Recruitment barriers cited by research staff were inadequate physical infrastructure, time, finances, and insufficient quantity and quality of human resources. “For health workers specifically, heavy workloads made it challenging to incorporate trial recruitment into clinical workflows, and the added burden and sometimes insufficient compensation, contributed to poor morale,” she says.   

Research staff further indicate that women value an “individualized, humanized, and transparent approach to communication” with adequate discussion time during trial recruitment to help ensure informed decision-making, says Bohren. They also found that recruitment success increased by approaching potential participants at the “right time” and in an appropriate manner, providing adequate information and engaging in discussions. 

To personalize the recruitment approach, research staff “reviewed obstetric information from women’s charts and had discussions with health workers to tailor the recruitment information to women’s personal situations,” she says. Timing of the approach involved using their intuition based on how sick or unwell the women appeared at the time of recruitment. 

Ethical Complexities 

“While some regulators, ethics committee members, and study investigators strongly support inclusion of pregnant women in clinical trials, most stakeholders start from a presumption of minimal risk to the fetus,” Bohren says in explaining their exclusion. But the many identified challenges—“poor public stewardship, ambiguous guidelines, insufficient data on intervention safety, complexities and subjectivities in risk assessment, poor agreement on appropriate trial design, time-consuming ethical processes, and concerns about reputation”—are not insurmountable.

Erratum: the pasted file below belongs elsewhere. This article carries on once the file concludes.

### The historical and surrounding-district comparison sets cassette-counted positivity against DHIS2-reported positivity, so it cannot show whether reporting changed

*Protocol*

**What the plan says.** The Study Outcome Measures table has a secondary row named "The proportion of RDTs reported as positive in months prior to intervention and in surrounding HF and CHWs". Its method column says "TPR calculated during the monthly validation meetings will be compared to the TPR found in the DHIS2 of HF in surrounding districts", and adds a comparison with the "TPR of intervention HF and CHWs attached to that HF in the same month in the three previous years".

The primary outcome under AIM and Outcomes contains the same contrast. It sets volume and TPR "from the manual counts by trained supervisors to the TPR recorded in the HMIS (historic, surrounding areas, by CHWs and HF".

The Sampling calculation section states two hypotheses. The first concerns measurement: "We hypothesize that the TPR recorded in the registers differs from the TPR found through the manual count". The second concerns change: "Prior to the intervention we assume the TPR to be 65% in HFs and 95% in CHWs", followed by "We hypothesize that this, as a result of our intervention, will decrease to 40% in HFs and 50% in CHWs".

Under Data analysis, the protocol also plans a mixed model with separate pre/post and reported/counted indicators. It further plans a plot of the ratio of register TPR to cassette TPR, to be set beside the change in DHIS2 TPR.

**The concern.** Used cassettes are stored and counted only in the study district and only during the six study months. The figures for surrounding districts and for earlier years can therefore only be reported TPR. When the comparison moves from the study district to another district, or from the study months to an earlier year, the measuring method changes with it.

The means for greater inclusion of pregnant women, according to investigators and ethics committee members, include a shared institutional commitment to that goal. They additionally cite the need to closely collaborate early on, understand their respective roles and responsibilities, and have practical guidance regarding regulatory interpretation and risk assessment, safety monitoring, and “safeguards for injury compensation,” says Bohren. 

As for the role of funders, she adds, their requests “might facilitate the inclusion of pregnant women or create ethical challenges in conducting trials.” Public and private funders and pharmaceutical companies have limited interest in investing in such trials due to the “ethical complexities, potential for adverse events, liability, and possibility of political fallout.”  

Tailoring Solutions 

Bohren reports that she and her colleagues are now working in collaboration with the Concept Foundation (Geneva, Switzerland), Jawaharlal Nehru Medical College (Karnataka, India), and Bayero University (Kano, Nigeria) to conduct a primary qualitative study in research-experienced and research-naïve sites in India and Nigeria to better understand gender bias and the participation of pregnant women in clinical trials. The study is capturing the perspectives of women, families, community health workers, facility-based health workers, and ethics committee members. 

Jawaharlal Nehru Medical College and Bayero University have run some of the largest global maternal health trials in recent history, including the E-MOTIVE trial (The New England Journal of Medicine, DOI: 10.1056/NEJMoa2303966), the WOMAN trial (The Lancet, DOI: 10.1016/S0140-6736(17)30638-4), the ASPRIN trial (The Lancet, DOI: 10.1016/S0140-6736(19)32973-3), and the A-PLUS trial (The New England Journal of Medicine, DOI: 10.1056/NEJMoa2212111). 

Results from the work in India and Nigeria will be used “to facilitate co-design processes in each country, to identify and tailor potential solutions to address the challenges raised, and then implement these solutions in future trials within our collaborations,” says Bohren. The University of Melbourne is formally partnered with the Concept Foundation in executing the vision and mission of the global Accelerating Innovation for Mother (AIM) initiative focused on pregnancy-specific conditions.